Fig. 7: Layout of LHAASO Project. (Image by IHEP)

Spaceborne experiments and projects in which IHEP is or has been involved include the Alpha Magnetic Spectrometer (AMS) experiment, a gamma-ray burst detector aboard the Shenzhou II spacecraft, the lunar exploration missions of Chang'e, and the Hard X-ray Modulation Telescope (HXMT).

The Hard X-ray Modulation Telescope (HXMT), which aims to survey the Milky Way to observe celestial X-ray sources, lifted off into space on June 15, 2017. HXMT is China's first homegrown X-ray telescope and scientists hope to use this telescope to probe mysteries such as the evolution of black holes and the strong magnetic fields of neutron stars. HXMT is able to work over a wide energy range from 1 to 250 keV, and to make many observations which previously required several satellites.

Fig. 8: The Hard X-ray Modulation Telescope (HXMT), successfully launched on June 15, 2017. (Image by HXMT Team) IHEP also conducts research in astroparticle physics theory and phenomenology. Scientists at the institute proposed super-Eddington accreting black holes as a new type of cosmic distance probe. With luminosity commonly brighter than a supernova by one or two orders of magnitude, these sources can serve as excellent distance candles to explore the critical era of the accelerating expansion of the Universe and to unveil the nature and evolution of dark energy, thereby opening up a new window for observational cosmology.


IHEP promotes cross-disciplinary research utilizing synchrotron radiation facilities and spallation neutron sources, thus supporting both frontier science research and industrial applications.

As part of the Beijing Electron Positron Collider (BEPC), the Beijing Synchrotron Radiation Facility (BSRF) has 5 insertion devices and 14 beamlines with experimental stations. Its research fields cover physics, chemistry, biology, environmental science and medicine. About 300-400 experiments are carried out each year by nearly 100 national research institutions. Interesting studies in fields including protein crystallography, nano-materials, X-ray phase contrast imaging, and experimental techniques have also been carried out.


IHEP has been an early adopter of new computing technologies, ever since hosting the first Internet node in China, BEPC2.IHEP.CERN.CH, on a VAX785 at IHEP in 1988. Our computing research continues to develop at the forefront of networking, high performance computing, grid and cloud computing, and high performance storage.


Fig. 9: The IHEP computing environment. (Image by IHEP)

IHEP's computing environment provides a data-intensive computing platform with high performance computing and data storage of 10 PB, with 160 Gbps backbone bandwidth for the institute's intranet and 20 Gbps bandwidth for external internet. A 10 Gbps IPv4 network and a 10 Gbps IPv6 network connect IHEP to the global network, with dedicated 10 Gbps high bandwidth network links to Europe and North America. The high performance network provides support for large volume data transfers and international collaborations.

The network link also guarantees the operation of the grid computing system at IHEP. IHEP provides a Tier-2 site in the Worldwide LHC Computing Grid (WLCG), and more than 2 PB of data have been transferred and processed per year for the ATLAS and CMS experiments. It also acts as a Regional Operations Center (ROC) for the CMS experiment, the first in Asia, allowing around-the-clock monitoring and operations. As well as the LHC experiments, IHEP also provides grid computing services to domestic experiments such as BESIII and JUNO, and other applications such as bioinformatics and geodynamics.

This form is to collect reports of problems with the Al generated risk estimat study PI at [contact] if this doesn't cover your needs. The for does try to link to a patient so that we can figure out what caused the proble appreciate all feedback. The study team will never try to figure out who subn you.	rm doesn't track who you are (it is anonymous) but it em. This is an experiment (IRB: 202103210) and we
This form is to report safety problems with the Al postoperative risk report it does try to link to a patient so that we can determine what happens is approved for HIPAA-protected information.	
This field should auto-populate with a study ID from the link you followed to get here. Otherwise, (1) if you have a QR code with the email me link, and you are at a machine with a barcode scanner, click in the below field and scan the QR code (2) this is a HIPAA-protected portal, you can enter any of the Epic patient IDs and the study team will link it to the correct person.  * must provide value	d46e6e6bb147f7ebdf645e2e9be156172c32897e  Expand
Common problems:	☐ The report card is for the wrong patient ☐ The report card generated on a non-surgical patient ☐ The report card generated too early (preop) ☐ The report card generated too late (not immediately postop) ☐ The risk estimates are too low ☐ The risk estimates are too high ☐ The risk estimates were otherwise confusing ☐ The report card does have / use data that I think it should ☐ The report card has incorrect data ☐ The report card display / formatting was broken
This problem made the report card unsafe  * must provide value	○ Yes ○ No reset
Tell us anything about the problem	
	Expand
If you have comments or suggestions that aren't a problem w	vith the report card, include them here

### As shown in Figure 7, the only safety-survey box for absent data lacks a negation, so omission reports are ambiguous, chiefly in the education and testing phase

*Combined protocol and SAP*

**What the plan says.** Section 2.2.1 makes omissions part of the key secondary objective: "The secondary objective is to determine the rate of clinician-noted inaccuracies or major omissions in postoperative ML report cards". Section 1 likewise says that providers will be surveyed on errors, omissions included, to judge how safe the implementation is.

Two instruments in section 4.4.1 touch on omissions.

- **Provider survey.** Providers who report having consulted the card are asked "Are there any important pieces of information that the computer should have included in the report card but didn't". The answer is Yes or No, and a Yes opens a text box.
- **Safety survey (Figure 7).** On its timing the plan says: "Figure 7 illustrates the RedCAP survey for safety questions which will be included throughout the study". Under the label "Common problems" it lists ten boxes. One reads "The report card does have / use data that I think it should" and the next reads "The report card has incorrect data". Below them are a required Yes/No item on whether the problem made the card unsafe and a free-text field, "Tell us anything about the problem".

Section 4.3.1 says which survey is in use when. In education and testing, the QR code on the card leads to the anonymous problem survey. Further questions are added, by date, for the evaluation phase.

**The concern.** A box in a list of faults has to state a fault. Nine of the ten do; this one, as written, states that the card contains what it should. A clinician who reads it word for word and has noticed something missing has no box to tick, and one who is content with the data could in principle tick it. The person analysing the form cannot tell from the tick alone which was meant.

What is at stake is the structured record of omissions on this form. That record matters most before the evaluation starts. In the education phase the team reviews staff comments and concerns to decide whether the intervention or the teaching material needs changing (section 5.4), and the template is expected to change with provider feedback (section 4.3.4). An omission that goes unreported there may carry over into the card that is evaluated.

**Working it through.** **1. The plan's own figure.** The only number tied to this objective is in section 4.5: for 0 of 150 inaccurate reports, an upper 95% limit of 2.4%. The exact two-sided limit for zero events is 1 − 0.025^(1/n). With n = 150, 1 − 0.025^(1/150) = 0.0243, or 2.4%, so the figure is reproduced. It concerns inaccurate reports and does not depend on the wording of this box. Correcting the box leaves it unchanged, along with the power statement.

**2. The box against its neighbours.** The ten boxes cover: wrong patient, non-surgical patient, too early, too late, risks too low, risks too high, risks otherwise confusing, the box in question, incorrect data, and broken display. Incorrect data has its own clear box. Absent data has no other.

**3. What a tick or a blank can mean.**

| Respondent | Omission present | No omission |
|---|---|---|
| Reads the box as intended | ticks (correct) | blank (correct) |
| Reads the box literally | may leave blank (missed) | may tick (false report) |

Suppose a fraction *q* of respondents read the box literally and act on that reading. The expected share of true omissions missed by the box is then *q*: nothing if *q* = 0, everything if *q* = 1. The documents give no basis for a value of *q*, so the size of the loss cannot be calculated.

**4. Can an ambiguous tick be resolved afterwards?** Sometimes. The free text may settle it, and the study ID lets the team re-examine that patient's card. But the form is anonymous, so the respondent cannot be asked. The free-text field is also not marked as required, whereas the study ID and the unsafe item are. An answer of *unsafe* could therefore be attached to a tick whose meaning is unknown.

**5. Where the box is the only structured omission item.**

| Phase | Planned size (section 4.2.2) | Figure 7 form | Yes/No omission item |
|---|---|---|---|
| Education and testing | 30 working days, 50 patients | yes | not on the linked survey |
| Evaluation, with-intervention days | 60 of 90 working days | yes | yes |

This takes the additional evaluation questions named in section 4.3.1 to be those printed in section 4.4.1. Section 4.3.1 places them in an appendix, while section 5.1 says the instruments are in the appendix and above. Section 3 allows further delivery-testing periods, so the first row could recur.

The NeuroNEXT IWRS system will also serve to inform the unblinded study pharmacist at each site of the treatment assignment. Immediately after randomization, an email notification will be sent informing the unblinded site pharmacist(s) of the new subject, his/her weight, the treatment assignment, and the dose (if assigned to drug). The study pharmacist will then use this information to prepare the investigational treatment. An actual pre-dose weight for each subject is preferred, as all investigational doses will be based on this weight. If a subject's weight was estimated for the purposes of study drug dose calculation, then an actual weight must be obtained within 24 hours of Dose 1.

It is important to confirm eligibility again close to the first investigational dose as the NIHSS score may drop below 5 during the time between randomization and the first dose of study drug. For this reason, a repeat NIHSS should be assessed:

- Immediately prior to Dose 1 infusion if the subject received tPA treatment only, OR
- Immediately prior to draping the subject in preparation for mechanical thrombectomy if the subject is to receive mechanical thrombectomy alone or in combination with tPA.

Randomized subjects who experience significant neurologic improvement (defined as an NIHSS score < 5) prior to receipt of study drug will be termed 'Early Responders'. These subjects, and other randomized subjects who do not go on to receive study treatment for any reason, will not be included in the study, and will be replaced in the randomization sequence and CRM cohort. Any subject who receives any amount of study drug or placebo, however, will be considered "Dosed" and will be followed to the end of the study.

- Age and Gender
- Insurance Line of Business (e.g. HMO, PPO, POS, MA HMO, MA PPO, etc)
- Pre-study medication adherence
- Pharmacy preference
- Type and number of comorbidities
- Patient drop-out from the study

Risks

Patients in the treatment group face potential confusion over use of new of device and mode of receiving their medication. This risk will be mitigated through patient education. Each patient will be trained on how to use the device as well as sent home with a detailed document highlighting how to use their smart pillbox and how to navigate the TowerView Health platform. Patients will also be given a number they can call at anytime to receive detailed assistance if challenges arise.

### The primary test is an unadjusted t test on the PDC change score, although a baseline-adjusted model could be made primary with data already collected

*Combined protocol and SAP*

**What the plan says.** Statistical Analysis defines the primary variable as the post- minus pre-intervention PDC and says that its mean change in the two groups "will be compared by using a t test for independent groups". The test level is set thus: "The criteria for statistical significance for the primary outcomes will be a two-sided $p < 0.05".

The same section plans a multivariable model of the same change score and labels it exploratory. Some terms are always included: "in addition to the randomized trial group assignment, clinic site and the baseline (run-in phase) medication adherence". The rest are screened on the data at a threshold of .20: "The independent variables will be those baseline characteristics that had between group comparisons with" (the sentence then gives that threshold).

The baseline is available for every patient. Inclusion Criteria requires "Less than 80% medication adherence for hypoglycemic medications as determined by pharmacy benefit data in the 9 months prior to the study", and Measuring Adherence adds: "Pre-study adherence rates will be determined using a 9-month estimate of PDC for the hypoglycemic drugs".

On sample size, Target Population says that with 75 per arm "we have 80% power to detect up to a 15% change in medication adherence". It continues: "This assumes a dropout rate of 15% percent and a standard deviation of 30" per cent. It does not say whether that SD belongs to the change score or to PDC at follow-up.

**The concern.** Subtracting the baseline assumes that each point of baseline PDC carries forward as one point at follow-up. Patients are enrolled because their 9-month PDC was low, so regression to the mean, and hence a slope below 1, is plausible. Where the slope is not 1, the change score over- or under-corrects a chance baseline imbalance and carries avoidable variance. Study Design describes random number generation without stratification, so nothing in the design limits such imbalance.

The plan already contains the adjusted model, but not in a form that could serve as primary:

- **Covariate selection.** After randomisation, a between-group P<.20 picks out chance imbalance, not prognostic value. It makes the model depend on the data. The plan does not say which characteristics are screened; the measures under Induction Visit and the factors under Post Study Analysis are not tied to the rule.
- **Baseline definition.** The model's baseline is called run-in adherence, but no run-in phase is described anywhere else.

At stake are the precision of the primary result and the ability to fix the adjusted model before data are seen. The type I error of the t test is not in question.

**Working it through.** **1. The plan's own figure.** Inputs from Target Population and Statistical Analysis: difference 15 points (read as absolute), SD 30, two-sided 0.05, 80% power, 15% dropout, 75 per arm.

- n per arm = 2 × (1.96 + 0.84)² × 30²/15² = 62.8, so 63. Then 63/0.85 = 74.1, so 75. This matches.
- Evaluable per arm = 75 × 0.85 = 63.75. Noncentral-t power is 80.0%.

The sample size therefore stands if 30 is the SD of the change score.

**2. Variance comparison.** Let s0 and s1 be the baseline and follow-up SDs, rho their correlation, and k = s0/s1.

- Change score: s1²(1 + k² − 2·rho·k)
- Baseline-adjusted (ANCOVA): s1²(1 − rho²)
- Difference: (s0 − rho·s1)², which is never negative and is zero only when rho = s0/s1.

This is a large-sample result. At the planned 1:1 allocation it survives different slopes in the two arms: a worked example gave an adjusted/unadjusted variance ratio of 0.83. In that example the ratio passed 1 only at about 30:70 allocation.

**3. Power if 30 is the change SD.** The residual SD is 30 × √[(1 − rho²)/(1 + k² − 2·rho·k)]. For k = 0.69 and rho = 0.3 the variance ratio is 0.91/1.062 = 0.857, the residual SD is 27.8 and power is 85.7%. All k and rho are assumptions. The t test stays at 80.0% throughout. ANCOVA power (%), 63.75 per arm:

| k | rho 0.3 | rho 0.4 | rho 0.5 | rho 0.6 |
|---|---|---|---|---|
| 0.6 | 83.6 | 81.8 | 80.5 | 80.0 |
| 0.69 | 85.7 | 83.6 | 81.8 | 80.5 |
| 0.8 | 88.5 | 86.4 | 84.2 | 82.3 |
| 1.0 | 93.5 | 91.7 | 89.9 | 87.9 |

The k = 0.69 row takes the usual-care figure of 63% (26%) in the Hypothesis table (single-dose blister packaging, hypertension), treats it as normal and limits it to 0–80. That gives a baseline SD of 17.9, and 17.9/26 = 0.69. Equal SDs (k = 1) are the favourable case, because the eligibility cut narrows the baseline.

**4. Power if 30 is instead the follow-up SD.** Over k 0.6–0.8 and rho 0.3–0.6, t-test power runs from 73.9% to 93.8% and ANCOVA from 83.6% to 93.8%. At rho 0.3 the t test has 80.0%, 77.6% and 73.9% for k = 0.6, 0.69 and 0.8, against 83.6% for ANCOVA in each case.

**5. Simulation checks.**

Constructing large-scale science facilities and working across the boundaries between different fields naturally leads to the development of many new technologies. IHEP actively encourages the development of spin-off technologies that can be of benefit to society. These technologies have included PEMi and SPEMI scanners for breast imaging, micro SPECT/CT scanners and micro PET/CT scanners, electron accelerators for industrial radiation processing, medical accelerators, accelerator-based ray sources, three-dimensional microscope CT scanners, high energy industrial CT scanners, superconducting magnetic separation devices, and gamma ray imaging devices.


Fig. 10: The micro SPECT/CT scanner. (Image by IHEP)

In the past 20 years of international collaboration, IHEP has produced over 3000 different kinds of magnets, nearly 2,000 microwave components, and 200 accelerating tubes and energy doublers. Participating in the construction of many international high energy physics facilities, IHEP has established cooperative partnerships with the USA, Canada, Japan, Korea, Brazil and many European countries, and has become an important international accelerator facility and components supplier.

IHEP is committed to excellence, and for more information on IHEP's programs, events and researchers, please visit http://english.ihep.cas.cn/.


Wang Yifang is the current director of the Institute of High Energy Physics of the Chinese Academy of Sciences. He obtained his BSc at Nanjing University in 1984 and his PhD at the University of Florence in 1991. He subsequently worked at MIT and Stanford University before returning to China in 2001. He is an author of more than than 300 scientific papers covering his work on the L3, AMS, Palo Verde, KamLAND, BESIII, Daya Bay and JUNO experiments on neutrino physics; e+ e- collision physics; cosmic rays and astrophysics; detector design and constructio n; and methods for data analysis. He led the design and construction of the BESIII detector at the Beijing Electron-Positron Collider, and the Daya Bay Reactor Neutrino Experiment, which precisely measured the neutrino mixing angle θ13. He is now the spokesperson of the JUNO neutrino experiment and he proposed the idea of the Circular Electron-Positron Collider (CEPC) followed by a Super proton-proton Collider (SppC) as a possible future endeavor for particle physics. He has been awarded the W. K. H. Panofsky Prize in 2013, the 20th Nikkei Asia Prize in 2015, the Breakthrough Prize in Fundamental Physics in 2016 and the Bruno Pontecorvo Prize in 2016.